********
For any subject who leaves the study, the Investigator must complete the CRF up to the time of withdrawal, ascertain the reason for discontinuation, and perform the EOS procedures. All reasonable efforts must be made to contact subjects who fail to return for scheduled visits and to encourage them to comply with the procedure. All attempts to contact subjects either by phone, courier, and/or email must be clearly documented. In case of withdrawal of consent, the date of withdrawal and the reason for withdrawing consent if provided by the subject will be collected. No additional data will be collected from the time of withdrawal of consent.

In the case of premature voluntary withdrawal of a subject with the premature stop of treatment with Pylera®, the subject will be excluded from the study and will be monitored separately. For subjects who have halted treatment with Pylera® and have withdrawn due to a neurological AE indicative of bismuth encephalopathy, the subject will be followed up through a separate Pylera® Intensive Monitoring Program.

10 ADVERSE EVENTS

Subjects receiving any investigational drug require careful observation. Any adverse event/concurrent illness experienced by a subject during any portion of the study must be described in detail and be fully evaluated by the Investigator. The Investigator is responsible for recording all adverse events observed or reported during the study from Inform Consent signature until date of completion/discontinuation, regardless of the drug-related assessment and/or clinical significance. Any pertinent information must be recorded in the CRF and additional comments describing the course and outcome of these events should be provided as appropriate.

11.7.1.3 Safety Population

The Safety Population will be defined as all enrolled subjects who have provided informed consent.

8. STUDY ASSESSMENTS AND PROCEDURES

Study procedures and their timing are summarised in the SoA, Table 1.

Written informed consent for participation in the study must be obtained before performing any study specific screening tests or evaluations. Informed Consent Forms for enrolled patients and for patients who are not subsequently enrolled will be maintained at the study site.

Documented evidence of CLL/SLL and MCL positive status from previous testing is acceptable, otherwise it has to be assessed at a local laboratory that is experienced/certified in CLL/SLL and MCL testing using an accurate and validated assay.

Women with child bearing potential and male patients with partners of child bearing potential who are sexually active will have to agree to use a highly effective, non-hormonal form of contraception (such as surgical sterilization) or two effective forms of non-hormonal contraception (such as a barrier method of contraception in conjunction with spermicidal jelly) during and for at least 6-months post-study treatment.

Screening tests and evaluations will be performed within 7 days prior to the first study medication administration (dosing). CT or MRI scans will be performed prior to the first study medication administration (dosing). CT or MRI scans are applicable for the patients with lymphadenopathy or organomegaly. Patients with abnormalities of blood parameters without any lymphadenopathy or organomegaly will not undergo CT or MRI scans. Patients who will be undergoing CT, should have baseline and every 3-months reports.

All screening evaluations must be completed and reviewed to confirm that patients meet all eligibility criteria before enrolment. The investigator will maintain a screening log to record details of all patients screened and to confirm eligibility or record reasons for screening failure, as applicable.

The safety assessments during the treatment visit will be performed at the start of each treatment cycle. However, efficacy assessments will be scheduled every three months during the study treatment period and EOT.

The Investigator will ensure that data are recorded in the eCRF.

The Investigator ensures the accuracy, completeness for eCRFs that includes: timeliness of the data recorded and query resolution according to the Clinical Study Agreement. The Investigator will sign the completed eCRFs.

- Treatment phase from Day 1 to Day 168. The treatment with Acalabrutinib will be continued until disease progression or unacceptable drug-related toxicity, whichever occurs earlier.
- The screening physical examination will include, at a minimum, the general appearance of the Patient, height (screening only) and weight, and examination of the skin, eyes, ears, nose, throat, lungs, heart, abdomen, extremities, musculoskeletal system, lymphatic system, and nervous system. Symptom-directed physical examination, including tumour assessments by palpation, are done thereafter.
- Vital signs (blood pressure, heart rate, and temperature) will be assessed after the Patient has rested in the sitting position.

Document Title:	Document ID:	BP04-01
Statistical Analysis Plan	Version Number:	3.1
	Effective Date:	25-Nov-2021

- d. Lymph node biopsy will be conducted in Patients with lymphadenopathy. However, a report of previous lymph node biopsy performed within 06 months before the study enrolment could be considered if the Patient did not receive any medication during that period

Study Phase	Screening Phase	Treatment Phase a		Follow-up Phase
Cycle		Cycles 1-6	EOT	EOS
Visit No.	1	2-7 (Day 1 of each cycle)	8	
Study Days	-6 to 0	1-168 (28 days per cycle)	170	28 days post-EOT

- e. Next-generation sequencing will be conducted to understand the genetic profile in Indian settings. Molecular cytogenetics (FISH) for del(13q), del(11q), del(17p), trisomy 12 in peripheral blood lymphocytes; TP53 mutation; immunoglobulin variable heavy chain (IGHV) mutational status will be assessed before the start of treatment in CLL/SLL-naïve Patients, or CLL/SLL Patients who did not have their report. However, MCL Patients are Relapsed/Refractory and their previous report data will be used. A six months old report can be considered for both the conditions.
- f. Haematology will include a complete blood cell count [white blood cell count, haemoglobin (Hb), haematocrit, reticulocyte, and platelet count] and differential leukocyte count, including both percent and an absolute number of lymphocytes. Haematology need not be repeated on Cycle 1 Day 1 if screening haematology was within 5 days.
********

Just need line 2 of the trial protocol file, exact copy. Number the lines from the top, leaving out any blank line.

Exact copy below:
In the case of premature voluntary withdrawal of a subject with the premature stop of treatment with Pylera®, the subject will be excluded from the study and will be monitored separately. For subjects who have halted treatment with Pylera® and have withdrawn due to a neurological AE indicative of bismuth encephalopathy, the subject will be followed up through a separate Pylera® Intensive Monitoring Program.